Bumper-Sticker Bravado

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I don't get to town much, so being cut off in traffic should have been a novelty. A stream of bumper-to-bumper day jobbers droning homeward, doing 60 in a 45 zone, light turning red 200 yards ahead, and this nonsignaling knothead shoots in front of me, then stomps the brakes like he's smashing a rat. And so I sat behind him, wondering if I had time to rip out his valve stems before the light changed. His baseball cap was on backward, of course, his stereo was--as I'm sure he would have put it--'cranked,' and he was driving one of those yappy little four-wheel-drive pickups that have become the toy poodles of the truck world.

While all of these things triggered my pique, it was the 'No Fear' sticker in his rear window that sustains my rant. Irksomely ubiquitous on windshields, T-shirts, caps, billboards, and bumper stickers, this bellicose bit of marketing has caused me to ponder what I know of fear. Very little, I suspect. Not because I am immune, or brave, or drive a hot little truck, but because of good fortune, and because what fear I have experienced has been, in the scope of things, fairly superficial. But in today's society, where rebellion amounts to a nipple ring, a Kool-Aid rinse, or an exquisite tattoo, superficial covers it.

What sort of vacuous buffoonery allows us to adopt a slogan like this? Consider the case of the lump of gristle with a pulse who cut me off in traffic. Cosseted in a society where rebellion has been co-opted by commerce, where individuality is glorified in fashion campaigns that put youth in worldwide lockstep with an efficiency despots only dream of (assuming, of course, that the people who own athletic shoe companies are not despots), raging youth finds itself sitting at a red light, steeped in the same hormonal invincibility that fuels ravaging armies, with nothing to do but wait to tromp the accelerator of a trendy little pickup. Who knows fear?

I once hitchhiked a ride with a cane hauler in Belize. I couldn't speak Spanish; he couldn't speak English. It didn't matter: The bellowing engine precluded conversation. We simply grinned at each other as he hurled the truck through the twists in the road, the scorched sugar cane swaying high above our heads. The truck was of indeterminate vintage. The play in the steering was such that an entire half-spin of the wheel was required before the truck responded. The previous evening, on a blind corner, a pickup had veered over the center line, crashing head-on with a tractor hauling cane. Two men had been killed. As we shot the same curve that morning, the wreckage still remained; grieving clusters of family stood along the roadside. We hit that curve full tilt, blowing a backwash of cane leaves over the upended tractor. I sneaked a peek at the speedometer. It was completely obscured by a circular decal of the Virgin Mary. We grinned at each other again.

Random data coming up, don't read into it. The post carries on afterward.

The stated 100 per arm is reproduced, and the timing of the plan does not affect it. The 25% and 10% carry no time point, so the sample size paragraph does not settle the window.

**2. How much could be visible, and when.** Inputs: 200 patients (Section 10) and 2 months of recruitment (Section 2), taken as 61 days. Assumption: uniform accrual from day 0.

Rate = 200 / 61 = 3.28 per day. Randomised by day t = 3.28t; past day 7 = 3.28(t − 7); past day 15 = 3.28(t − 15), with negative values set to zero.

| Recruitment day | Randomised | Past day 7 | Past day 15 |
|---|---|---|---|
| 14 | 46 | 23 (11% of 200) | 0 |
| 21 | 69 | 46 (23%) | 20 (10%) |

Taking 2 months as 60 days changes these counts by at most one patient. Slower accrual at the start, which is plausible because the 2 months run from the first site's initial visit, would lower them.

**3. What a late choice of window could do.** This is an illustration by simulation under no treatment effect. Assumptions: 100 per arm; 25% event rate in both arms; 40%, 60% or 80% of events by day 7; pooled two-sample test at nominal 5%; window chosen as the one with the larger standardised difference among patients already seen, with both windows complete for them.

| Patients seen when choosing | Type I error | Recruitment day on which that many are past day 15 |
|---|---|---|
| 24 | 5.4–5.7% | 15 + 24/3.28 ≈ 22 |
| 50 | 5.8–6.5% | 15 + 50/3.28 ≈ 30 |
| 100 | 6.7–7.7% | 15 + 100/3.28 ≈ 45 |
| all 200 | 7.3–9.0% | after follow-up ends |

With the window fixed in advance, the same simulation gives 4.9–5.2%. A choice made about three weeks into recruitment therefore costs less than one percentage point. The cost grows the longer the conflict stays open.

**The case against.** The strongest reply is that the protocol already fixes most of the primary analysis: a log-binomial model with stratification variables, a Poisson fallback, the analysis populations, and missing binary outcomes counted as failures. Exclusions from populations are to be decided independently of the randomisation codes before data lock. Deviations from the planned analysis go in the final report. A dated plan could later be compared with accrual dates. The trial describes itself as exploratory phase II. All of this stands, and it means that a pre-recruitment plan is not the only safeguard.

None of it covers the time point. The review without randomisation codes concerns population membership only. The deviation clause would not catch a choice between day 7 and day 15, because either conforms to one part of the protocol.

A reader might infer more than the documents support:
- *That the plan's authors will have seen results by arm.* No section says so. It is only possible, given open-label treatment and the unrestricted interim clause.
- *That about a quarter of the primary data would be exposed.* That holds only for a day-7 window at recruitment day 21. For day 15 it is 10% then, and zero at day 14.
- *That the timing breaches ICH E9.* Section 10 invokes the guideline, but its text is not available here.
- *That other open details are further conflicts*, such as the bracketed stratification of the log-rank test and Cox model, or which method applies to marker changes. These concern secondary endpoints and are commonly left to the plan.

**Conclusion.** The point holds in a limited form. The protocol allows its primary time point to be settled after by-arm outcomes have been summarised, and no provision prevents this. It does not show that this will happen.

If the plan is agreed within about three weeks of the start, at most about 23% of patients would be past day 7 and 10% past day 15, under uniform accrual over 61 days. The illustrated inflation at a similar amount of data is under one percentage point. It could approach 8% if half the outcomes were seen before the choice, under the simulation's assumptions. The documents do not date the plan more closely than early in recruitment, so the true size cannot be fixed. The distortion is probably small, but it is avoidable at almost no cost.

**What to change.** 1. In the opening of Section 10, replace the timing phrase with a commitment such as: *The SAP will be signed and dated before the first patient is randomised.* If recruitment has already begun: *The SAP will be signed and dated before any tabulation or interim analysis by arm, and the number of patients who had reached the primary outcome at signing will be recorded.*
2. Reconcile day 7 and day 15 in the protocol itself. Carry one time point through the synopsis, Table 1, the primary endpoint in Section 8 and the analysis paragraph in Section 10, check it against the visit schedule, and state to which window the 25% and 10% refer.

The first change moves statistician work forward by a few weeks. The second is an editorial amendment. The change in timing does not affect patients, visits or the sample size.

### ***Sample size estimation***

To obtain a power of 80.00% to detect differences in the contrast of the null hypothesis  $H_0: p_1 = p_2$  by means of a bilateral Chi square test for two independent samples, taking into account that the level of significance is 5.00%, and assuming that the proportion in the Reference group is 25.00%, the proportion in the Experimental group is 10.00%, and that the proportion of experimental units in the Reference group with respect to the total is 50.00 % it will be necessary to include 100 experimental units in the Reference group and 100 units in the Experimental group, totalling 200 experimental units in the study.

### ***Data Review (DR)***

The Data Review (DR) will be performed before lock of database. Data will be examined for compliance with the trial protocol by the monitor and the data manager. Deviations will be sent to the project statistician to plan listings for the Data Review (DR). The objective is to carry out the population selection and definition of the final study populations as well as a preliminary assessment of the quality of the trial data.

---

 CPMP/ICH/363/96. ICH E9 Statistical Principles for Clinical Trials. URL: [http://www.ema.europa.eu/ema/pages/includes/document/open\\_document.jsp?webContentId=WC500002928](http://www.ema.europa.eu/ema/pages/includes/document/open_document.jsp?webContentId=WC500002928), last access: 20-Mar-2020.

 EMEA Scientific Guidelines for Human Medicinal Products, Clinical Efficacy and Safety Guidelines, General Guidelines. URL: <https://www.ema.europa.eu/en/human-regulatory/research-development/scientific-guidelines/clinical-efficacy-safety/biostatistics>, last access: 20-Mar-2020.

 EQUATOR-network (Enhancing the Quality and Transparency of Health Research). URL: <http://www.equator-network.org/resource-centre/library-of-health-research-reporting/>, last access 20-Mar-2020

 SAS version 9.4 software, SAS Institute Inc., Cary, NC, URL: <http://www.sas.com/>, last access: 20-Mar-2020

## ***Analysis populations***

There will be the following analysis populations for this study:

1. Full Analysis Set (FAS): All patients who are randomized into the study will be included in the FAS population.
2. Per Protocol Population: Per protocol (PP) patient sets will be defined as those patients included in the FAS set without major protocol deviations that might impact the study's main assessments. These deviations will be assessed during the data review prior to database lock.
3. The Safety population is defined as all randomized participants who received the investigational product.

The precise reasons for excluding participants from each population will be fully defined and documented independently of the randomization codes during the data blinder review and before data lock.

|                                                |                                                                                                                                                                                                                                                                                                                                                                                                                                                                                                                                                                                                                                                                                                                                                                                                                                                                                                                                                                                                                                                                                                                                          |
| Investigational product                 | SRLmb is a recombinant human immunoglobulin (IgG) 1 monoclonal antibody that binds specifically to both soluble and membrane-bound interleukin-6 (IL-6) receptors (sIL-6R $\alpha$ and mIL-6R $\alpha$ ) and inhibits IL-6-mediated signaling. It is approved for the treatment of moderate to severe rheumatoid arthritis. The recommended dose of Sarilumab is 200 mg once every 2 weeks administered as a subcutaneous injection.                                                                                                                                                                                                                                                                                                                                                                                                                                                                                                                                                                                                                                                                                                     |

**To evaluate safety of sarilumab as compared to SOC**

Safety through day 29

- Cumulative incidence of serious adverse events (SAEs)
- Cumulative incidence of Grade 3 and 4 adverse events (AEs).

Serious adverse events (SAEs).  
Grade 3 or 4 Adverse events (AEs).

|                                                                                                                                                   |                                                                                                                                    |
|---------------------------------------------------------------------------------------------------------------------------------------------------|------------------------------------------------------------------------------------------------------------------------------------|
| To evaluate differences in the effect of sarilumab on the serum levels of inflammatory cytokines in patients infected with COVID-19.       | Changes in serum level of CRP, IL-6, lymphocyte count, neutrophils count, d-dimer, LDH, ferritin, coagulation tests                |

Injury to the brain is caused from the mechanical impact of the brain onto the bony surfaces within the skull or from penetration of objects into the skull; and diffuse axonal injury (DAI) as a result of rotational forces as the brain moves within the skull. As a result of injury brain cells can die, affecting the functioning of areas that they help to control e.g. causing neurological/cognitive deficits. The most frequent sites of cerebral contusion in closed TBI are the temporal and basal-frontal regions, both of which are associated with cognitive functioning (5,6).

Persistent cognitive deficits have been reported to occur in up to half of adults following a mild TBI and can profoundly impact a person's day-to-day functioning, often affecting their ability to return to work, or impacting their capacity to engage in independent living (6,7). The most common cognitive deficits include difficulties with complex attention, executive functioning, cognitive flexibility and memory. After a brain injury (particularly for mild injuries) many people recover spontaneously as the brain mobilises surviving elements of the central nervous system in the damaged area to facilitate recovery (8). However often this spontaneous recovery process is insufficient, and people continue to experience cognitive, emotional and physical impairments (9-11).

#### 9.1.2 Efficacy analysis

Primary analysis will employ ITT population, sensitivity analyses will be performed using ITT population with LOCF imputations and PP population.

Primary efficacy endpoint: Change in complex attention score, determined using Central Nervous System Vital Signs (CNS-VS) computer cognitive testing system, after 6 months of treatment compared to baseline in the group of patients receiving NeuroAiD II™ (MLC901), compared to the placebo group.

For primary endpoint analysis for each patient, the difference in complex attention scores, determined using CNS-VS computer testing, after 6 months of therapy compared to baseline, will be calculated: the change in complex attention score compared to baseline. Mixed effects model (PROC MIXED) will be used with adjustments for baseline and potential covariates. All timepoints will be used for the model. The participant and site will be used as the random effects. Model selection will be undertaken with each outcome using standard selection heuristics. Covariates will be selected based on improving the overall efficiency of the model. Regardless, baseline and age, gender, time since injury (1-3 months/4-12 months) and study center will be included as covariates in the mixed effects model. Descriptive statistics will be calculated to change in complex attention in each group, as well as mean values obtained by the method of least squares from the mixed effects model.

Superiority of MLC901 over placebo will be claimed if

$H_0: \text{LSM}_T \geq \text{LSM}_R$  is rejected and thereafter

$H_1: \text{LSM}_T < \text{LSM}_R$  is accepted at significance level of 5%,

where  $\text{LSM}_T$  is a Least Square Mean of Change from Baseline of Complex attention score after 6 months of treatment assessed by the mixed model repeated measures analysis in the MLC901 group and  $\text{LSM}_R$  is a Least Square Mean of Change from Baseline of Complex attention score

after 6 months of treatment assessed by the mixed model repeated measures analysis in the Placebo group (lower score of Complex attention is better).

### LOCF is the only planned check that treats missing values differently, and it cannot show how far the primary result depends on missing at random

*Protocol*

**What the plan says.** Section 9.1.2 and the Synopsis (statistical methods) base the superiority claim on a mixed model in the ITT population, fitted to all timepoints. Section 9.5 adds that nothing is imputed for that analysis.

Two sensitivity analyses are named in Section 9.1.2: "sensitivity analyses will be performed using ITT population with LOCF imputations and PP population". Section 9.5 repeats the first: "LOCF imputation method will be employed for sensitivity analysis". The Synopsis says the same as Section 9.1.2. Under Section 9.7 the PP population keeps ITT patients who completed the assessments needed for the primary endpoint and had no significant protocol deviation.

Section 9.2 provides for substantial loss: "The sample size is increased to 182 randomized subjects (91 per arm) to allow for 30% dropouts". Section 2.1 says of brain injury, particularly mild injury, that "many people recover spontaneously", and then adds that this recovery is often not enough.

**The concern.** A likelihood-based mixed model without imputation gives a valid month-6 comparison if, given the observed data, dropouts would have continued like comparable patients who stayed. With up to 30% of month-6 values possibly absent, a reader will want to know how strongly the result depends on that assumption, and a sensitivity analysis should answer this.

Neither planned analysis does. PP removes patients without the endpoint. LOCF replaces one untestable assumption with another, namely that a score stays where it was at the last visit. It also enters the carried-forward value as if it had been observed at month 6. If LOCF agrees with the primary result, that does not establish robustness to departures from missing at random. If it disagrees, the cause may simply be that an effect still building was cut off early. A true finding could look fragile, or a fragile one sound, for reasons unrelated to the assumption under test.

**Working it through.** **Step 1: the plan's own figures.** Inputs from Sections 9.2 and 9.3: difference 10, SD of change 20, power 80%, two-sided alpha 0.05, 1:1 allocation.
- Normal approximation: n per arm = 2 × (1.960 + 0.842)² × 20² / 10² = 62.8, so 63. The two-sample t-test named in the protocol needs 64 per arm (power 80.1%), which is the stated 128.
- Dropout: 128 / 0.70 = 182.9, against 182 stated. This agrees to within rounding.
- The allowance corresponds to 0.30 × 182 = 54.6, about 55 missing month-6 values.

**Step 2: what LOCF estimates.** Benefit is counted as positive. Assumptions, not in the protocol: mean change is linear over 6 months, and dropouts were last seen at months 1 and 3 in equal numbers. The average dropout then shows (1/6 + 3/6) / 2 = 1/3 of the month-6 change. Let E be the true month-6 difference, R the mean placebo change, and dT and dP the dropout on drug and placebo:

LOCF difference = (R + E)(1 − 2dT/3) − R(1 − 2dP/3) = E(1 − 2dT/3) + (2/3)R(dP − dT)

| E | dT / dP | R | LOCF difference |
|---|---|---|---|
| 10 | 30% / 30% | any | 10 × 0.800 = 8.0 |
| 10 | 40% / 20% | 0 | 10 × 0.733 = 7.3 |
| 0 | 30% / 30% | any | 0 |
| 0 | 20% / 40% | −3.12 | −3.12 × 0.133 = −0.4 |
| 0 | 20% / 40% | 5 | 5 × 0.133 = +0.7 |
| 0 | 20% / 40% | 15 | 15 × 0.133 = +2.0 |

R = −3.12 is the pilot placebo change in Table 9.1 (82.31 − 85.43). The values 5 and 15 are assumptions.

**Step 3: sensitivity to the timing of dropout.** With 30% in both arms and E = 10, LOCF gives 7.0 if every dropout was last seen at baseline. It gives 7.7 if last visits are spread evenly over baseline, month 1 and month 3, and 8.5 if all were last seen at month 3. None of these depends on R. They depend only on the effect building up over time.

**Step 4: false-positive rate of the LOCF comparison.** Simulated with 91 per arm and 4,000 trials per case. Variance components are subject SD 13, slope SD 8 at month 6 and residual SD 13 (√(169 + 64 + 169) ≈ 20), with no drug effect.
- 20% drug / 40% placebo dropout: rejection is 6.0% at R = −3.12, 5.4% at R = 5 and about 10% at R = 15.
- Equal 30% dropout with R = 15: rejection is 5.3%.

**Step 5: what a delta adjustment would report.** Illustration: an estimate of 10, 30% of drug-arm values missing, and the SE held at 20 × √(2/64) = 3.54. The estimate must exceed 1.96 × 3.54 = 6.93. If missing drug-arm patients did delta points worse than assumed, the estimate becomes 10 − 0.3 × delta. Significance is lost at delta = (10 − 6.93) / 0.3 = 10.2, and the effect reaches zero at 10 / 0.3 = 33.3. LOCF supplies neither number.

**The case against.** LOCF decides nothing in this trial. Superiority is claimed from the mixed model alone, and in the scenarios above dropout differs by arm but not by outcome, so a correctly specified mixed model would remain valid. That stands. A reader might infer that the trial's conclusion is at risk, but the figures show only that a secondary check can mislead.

Two men, both driving dangerously in trucks, both expressing themselves through adhesive symbols. And yet there is an instructive distinction. If the cane hauler drives without fear it is because he has acknowledged fear, and then turned it over to the Blessed Virgin. The fellow in the four-wheel poodle, on the other hand, is fearless because he has never been forced to acknowledge fear's existence. He has made the quintessentially American mistake of thinking his life is special, his bumper sticker is bold, his truck is shiny . because he is special. His fearlessness is an inane statement construed through an accident of birth. In contrast, the cane hauler may dispense with fear, but he knows better than to scoff at it.

Ernest Hemingway wrote about people living 'essential, dangerous lives.' Those three words say so much about what we are or aren't, and explain why, in a world filled with fear, we would choose to disguise the sheltered nature of our existence through mindless sloganizing. Perhaps the pickup driver could back up his bravado, could swagger through a Rwandan refugee camp, exhort those pitiful laggards to get a set of decent basketball shoes, hoist a microbrew, and shake off this unattractive predilection to fear. Tell 'em this is Planet Reebok, and on Planet Reebok we have no room for the fearful. Better yet, he could earn his 'No Fear' decal by strapping on his favorite Nikes and sprinting down Sniper Alley beside a 12-year-old Sarajevan on a water run.

Somehow, after that, I think he'd prefer to keep his rear window clear, the better to see what fearful thing might be creeping up on him.

From Troika (Fall 1997). Subscriptions: $10/yr. (4 issues) from Box 1006, Weston, CT 06883.






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